People are most likely to get their peak exposure to air pollution if they are cycling, a new study has found.
Academics at several universities including Imperial College London and Hasselt University in Belgium looked at exposure peaks during the day to black carbon, a component of particulate matter (PM).
The researchers found that exposure peaks contribute substantially to people’s total exposure to air pollution, and that cyclists are most vulnerable to experiencing these peaks.
The study, published in the journal Atmospheric Environment, looked to explore the relationship between long-term average exposure to air pollution – which is used to inform air quality standards – and short-term exposure, which can also contribute to negative health impacts.
175 volunteers of different genders and ages across Belgium, Spain and the United Kingdom monitored their personal exposure to black carbon for a minimum of two 24-hour periods per person, covering a total of 2053 monitoring days.
Using a peak detection algorithm, researchers found that participants were exposed to 2.8 peaks in black carbon exposure per person per day, with the average black carbon concentration during a peak hitting 4206 ng/m³ (4.206µg/m³).
Participants were only exposed to peak concentrations of black carbon 5.5% of the time, but this contributed to 21% of their total exposure.
Transport only took up 8% of participants’ time overall but was found to be responsible for 32.7% of these peaks, with 24.1% of measurements made in transport categorised as peak exposure.
While the occurrence of peaks varied substantially over time, across environments and transport modes, the study found that most exposure peaks took place at rush hour, during weekdays and in the cold season.
Cyclists were found to be most likely to encounter peaks in black carbon exposure, with 34% of peaks taking place while participants were cycling.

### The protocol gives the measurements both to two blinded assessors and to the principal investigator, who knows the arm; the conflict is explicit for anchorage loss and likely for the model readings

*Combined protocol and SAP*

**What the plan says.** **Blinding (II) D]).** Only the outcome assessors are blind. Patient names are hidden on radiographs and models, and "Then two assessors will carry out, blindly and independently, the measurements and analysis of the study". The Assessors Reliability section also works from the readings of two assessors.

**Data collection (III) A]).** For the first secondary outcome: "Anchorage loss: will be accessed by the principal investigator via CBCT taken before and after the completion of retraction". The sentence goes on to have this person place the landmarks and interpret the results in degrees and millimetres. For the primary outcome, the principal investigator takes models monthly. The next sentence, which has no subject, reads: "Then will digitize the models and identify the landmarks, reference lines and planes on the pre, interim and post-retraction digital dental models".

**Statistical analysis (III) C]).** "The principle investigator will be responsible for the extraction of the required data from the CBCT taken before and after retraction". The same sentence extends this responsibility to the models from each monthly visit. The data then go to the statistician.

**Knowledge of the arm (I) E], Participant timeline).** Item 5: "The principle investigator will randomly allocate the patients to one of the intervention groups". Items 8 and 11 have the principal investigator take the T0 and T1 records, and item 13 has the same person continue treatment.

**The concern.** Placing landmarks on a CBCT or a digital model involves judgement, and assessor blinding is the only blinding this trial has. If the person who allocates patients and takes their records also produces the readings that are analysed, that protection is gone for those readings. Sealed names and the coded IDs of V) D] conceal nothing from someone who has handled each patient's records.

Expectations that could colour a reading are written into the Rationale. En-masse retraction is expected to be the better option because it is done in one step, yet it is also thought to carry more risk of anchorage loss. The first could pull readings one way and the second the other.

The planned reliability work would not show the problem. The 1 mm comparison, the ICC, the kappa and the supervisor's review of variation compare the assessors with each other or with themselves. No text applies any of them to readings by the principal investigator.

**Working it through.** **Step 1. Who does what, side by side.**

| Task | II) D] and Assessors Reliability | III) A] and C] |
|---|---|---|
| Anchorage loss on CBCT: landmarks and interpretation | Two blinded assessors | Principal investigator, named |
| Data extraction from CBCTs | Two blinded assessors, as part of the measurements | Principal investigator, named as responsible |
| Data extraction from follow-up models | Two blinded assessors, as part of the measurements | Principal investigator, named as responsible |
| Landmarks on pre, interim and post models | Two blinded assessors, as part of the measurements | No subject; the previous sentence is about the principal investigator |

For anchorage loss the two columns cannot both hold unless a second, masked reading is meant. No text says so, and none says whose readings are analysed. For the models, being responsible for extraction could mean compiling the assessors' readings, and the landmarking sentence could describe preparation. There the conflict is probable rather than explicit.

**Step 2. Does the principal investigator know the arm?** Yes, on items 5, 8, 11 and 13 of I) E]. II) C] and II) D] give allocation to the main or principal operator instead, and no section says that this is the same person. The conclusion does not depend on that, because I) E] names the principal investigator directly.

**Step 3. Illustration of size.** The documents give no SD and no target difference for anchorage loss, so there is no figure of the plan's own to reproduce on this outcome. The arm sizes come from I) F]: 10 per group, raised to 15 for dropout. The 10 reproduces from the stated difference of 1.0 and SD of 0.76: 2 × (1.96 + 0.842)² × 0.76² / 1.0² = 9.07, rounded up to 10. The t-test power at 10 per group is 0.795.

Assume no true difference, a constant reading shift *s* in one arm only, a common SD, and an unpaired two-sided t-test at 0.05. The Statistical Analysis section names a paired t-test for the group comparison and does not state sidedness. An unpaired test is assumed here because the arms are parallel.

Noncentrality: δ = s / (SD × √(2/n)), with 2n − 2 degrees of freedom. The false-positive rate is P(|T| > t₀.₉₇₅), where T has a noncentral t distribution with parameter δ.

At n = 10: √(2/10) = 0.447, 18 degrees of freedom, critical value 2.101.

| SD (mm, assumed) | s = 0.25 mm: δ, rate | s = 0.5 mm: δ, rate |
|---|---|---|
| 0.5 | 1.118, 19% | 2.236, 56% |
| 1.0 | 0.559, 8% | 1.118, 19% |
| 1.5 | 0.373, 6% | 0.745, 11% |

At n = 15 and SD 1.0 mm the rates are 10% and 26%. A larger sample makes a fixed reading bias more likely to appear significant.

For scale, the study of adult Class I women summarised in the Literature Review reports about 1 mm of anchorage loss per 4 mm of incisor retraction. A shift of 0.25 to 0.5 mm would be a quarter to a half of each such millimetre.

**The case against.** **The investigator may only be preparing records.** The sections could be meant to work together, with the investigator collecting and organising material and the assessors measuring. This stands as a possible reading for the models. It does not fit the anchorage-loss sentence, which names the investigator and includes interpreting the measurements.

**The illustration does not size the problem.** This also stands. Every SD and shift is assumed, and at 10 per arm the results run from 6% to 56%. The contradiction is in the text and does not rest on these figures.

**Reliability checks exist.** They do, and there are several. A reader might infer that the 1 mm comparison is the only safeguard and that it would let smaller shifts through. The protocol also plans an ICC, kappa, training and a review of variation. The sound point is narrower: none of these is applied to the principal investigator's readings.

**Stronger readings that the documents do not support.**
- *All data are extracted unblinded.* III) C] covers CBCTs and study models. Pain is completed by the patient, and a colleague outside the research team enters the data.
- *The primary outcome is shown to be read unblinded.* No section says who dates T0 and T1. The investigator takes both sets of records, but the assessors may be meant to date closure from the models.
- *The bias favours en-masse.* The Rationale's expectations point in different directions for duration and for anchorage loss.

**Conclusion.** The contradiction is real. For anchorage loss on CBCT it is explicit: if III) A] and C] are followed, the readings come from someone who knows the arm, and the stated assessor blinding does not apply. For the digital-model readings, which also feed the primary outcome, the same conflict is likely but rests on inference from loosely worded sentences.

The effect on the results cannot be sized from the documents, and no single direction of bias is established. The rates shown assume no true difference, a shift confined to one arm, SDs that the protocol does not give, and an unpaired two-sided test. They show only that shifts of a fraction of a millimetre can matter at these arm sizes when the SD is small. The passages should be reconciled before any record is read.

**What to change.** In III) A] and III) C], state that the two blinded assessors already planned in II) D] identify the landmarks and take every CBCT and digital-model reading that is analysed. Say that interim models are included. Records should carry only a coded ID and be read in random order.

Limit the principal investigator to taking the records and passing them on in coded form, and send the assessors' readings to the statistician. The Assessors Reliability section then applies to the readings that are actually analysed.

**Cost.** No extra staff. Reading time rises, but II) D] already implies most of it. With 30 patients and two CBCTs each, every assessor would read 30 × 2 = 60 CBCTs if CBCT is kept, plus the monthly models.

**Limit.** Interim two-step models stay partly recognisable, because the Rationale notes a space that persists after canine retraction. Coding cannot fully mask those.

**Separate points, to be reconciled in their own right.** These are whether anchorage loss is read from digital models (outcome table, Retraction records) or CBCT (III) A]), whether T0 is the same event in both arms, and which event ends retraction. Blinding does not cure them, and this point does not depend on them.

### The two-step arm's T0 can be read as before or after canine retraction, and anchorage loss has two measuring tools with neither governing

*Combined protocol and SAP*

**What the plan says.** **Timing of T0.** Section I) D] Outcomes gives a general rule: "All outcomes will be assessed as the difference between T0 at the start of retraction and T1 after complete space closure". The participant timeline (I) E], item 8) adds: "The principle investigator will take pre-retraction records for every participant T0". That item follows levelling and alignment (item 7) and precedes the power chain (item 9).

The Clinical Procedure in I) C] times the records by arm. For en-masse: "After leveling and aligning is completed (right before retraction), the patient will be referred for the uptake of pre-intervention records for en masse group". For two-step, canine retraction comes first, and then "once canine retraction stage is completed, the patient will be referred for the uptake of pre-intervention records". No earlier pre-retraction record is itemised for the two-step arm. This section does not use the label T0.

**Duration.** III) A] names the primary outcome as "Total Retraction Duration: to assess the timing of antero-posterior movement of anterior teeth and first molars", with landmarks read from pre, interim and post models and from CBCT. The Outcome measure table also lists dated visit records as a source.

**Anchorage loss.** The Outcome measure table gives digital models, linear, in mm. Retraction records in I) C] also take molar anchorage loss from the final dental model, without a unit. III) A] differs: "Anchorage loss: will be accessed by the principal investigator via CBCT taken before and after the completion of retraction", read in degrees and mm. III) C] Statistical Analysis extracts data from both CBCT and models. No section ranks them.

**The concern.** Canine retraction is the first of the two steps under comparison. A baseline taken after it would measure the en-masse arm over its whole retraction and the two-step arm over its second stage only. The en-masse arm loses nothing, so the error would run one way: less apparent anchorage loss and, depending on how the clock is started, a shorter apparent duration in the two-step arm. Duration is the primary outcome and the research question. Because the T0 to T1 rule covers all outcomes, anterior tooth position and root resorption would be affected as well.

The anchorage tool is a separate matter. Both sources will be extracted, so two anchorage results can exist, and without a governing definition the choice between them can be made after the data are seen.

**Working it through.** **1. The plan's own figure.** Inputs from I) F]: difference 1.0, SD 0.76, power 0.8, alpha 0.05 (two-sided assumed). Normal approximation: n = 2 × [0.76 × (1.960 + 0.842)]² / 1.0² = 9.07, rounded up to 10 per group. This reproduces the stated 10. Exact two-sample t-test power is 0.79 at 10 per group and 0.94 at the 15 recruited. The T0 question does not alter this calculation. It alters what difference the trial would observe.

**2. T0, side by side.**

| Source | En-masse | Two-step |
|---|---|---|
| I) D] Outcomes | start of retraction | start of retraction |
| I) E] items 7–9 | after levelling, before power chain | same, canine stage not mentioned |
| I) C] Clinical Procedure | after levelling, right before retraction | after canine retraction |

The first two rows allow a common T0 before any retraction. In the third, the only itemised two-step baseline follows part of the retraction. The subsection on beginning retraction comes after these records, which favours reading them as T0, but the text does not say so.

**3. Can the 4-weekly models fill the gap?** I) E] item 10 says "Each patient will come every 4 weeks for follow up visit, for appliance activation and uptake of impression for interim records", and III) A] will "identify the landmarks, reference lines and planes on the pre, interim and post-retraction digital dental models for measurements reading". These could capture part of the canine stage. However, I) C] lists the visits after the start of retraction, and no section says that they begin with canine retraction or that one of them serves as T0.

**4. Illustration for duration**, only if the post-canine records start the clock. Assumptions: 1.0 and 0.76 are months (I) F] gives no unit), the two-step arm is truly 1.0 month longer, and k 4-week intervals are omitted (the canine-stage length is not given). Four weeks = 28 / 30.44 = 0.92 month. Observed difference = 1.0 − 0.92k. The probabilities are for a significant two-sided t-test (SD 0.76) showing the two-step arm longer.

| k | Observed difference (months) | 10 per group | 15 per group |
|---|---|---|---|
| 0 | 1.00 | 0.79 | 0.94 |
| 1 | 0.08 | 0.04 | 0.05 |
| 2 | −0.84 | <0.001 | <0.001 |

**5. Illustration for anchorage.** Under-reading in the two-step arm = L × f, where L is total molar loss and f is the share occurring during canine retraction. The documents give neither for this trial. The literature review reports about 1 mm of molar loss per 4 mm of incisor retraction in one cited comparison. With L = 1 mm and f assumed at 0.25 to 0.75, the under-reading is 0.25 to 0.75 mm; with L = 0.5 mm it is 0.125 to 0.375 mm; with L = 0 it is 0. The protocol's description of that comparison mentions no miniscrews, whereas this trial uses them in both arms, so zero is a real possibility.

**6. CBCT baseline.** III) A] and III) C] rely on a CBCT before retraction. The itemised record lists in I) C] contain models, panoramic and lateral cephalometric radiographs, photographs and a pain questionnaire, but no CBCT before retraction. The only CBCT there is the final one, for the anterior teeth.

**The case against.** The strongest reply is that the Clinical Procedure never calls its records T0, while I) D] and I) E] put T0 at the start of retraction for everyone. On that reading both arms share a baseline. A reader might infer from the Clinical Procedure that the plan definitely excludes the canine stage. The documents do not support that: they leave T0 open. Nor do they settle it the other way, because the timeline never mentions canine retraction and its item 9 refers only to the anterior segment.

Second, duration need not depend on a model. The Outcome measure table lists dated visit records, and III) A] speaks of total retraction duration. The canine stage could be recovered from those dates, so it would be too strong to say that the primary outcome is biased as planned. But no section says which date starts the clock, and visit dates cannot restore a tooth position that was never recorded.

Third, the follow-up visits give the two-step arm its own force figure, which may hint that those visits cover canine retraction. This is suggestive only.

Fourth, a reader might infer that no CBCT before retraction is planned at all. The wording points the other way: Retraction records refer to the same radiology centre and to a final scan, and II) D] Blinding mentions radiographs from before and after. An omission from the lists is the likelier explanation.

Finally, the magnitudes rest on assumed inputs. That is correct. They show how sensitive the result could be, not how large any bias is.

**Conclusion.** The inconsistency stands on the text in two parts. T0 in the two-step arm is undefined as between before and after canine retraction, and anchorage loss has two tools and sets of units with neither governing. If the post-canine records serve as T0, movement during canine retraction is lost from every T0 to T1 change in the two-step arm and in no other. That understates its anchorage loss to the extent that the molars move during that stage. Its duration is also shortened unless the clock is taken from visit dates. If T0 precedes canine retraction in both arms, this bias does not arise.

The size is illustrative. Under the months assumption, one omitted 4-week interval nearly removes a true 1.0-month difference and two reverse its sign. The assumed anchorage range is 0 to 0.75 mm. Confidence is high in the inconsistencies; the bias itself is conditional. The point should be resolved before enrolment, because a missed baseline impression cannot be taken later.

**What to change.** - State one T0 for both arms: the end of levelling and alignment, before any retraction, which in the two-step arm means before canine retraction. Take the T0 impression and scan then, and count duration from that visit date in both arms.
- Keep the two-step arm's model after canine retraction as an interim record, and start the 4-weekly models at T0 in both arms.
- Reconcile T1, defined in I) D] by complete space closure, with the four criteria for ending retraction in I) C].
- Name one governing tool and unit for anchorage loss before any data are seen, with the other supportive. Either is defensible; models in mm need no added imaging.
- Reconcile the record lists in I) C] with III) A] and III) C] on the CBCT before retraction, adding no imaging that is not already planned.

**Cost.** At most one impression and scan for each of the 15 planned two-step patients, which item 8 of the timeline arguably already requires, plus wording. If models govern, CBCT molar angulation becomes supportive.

The researchers found that daily average black carbon exposure was only moderately correlated with the frequency of exposure peaks, but the increased when long-term exposure was considered.
The authors of the study said their ‘peak detection algorithm’ could be used in real-time air pollution alerting systems, such as London Air, to help citizens self-manage their exposure to air pollution and consequently their personal health.
Rachel White, head of public affairs at the walking and cycling charity Sustrans, said: ‘Whilst the study has found that people on a cycle were likely to be exposed to peaks in air pollution, it is important to remember that the health benefits of being physically active from cycling will always outweigh any costs from exposure to air pollution in this country.
‘What this research highlights is the need for fewer polluting vehicles on our roads and for more journeys to be made by foot and on cycle – cleaning up the air for everyone and reducing physical inactivity at the same time.
‘To achieve this, we need governments to increase investment in high-quality cycling infrastructure such as protected cycleways. These won’t just get more people cycling but will also increase the distance between a person on a cycle and traffic – reducing their exposure to harmful pollutants.’
The findings follow a previous study from the University of Surrey’s Global Centre for Clean Air Research (GCARE), which advised cyclists to plan alternative routes at specific times to avoid breathing in black carbon.
The study found that London cyclists travelling towards Liverpool Street Station during the evening rush hour were exposed to more pollutants than those who travelled in the morning, and twice as much black carbon than those who took an alternative, ‘greener’, route.